Arts

The “Man Enough” Podcast

Encouraging Growth One Conversation at a Time

By: Monica Ahjua

The co-hosts of the “Man Enough Podcast,” Justin Baldoni, Liz Plank, and Jamey Heath with guest Jay Shetty in the “Man Enough” studio. Credit: manenough.com

“Real men don’t cry.” “Boys will be boys.” “Man up!” “Be a real man!” 

These are only some of the phrases that young children hear into adulthood and old age.  

But why can’t real men cry? What does it mean to be a man? 

How can a person “man up?” And why should they? 

Why is being a man or a boy an excuse for a certain behavior? How can someone be “Man Enough” let alone a “real man?” 

Actor, filmmaker, writer, and producer Justin Baldoni, who many of you may recognize from the show “Jane the Virgin,” found himself on a journey in which he grapples with the impact of the ideas society has instilled within him, and he faces the concepts of masculinity, privilege, and patriarchy. 

He realized that people have become facades of their truest selves to conform to “scripts” that they have been given by society. As Baldoni works to come to terms with his impact, attempts to grow, and discovers his true self, he invites others to do the same. 

Baldoni’s viral TED Talk, “Why I’m done trying to be ‘man enough,’” received a range of responses. The overwhelming feedback to the talk spurred the release of his book and podcast. 

On the podcast Baldoni states that a lot of women reached out to him after the release of his Ted Talk. From men, Baldoni states, much of the public response was unwelcoming.

However, in private, Baldoni learned, many men feel the same as him; they seek ways to be vulnerable and surpass this “invisible barrier,” as Baldoni states on the podcast, that prevents them from being their true selves and allows them to hurt the people that they love. 

Amid the pandemic Baldoni wrote a book called “Man Enough: Undefining My Masculinity.” This year he began a podcast with the same name to learn how to “undefine masculinity” and to learn through conversation.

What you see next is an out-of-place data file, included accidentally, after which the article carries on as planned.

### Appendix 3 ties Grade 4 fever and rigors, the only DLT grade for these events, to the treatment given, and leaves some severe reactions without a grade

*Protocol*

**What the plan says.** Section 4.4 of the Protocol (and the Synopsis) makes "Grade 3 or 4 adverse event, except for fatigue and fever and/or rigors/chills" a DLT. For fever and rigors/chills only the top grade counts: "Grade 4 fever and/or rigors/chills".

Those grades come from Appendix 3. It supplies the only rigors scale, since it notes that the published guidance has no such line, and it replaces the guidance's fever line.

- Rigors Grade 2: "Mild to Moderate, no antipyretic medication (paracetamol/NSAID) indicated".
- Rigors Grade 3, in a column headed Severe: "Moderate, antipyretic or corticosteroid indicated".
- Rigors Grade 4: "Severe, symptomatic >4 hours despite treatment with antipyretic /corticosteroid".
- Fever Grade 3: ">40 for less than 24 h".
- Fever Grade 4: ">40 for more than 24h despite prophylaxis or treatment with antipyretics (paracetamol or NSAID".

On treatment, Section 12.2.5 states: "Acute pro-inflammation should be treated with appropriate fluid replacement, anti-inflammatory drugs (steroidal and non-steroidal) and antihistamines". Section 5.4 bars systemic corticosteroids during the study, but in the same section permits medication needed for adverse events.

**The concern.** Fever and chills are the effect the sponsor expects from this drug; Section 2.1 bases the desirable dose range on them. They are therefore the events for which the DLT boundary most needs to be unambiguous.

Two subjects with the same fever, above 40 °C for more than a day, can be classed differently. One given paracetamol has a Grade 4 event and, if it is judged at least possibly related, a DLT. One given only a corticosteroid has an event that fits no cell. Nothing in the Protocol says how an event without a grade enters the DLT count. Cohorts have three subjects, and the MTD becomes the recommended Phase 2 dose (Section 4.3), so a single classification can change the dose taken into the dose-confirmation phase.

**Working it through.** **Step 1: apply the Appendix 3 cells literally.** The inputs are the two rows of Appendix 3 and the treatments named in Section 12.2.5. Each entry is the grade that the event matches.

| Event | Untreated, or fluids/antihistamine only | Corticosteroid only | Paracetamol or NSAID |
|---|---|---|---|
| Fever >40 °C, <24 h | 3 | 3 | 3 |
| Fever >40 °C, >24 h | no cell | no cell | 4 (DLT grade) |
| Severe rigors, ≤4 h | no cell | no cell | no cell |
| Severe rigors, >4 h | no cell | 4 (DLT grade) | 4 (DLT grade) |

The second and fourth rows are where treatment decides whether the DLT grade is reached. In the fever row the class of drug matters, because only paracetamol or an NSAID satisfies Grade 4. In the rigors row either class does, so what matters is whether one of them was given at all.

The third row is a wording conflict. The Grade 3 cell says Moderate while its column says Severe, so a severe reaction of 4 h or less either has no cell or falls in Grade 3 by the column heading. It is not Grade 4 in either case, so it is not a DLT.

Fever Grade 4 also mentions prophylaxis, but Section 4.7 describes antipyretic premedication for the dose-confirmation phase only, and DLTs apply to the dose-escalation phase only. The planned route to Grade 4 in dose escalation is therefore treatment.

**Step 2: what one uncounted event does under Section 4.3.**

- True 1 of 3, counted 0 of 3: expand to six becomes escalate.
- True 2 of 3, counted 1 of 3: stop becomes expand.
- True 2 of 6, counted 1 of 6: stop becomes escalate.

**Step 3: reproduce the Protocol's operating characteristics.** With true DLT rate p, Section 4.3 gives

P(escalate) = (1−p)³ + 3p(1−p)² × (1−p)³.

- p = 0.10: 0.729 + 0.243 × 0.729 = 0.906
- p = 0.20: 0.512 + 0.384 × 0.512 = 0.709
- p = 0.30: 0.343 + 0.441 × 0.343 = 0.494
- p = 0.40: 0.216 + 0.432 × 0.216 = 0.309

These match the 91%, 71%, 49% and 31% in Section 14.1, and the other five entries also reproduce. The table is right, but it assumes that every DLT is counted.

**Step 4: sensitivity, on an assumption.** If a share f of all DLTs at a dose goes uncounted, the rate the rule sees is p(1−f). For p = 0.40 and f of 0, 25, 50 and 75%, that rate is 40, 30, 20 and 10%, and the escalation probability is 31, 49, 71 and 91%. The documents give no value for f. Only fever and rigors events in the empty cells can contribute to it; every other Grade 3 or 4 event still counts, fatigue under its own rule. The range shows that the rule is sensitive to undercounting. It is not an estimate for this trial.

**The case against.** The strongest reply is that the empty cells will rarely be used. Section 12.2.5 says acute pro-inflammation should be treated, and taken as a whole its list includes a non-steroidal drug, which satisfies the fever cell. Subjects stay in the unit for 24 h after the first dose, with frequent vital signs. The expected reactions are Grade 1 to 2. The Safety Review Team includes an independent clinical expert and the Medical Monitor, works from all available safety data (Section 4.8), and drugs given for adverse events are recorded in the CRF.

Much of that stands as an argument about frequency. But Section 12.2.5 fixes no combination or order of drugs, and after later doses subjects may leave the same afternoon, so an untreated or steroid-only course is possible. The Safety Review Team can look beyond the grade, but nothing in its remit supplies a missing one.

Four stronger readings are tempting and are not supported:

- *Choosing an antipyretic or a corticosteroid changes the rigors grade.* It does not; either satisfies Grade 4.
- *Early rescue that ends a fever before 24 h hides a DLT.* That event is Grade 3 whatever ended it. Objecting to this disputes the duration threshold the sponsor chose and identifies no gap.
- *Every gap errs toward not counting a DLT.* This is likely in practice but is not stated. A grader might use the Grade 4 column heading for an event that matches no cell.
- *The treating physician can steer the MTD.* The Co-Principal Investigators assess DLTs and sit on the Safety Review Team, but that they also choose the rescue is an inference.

He co-hosts the podcast with producer, writer, activist, and journalist Liz Plank, and musician, composer, and Grammy winner Jamey Heath.

On the “Man Enough” podcast Baldoni invites guests such as Karamo Brown, Shawn Mendes, Glennon Doyle, Eugenio Derbez, Alok Vaid-Menon, Lil Rel Howery, Rain Wilson, Andy Grammer, and Jay Shetty. He also invites his wife, Emily Baldoni, and father, Sam Baldoni, to speak on the podcast. 

The co-hosts also take time to share their stories and journeys. 

In these conversations Baldoni and his co-hosts create a safe space and allow their guests to speak vulnerably with open hearts and minds. They sometimes have difficult and uncomfortable conversations but encourage their listeners to sit through their discomfort. 

A range of perspectives and points of views appear on the podcast. Patriarchy, self-worth, masculinity, abuse, sexual violence, self-image, racism, sexism, substance abuse, conformity, feminism, allyship, parenting, religion, faith, hope, growth, and compassion are only some of the topics that are discussed on the podcast.

After thoughtful and reflective conversations between the co-hosts and their guests, the discussion closes with a few rapid-fire questions. The last question is usually “What does it mean to be man enough?” or “What does it mean to be enough?”

Lastly, when their guest departs, the three co-hosts take time to reflect on the conversation. They talk about what they learned, what they enjoyed, what they disliked, how they felt, and speak about moments that they found to be poignant. 

There are moments of deep reflection, tears, happiness, anger, laughter, discomfort, and awe during the podcast. A whole range of emotions are experienced by the hosts and guests, and the listeners are subject to the same experience. 

The episodes typically last a little over an hour. The podcast can be found on Spotify, YouTube (along with video), Apple Podcasts, Stitcher, and Audacy, as well as on the “Man Enough” website

If you enjoy listening to open, honest, and respectful conversations about growth and humanity, the podcast is worth a listen. So, are you willing “to do the hard work of heart work?”

Categories: Arts

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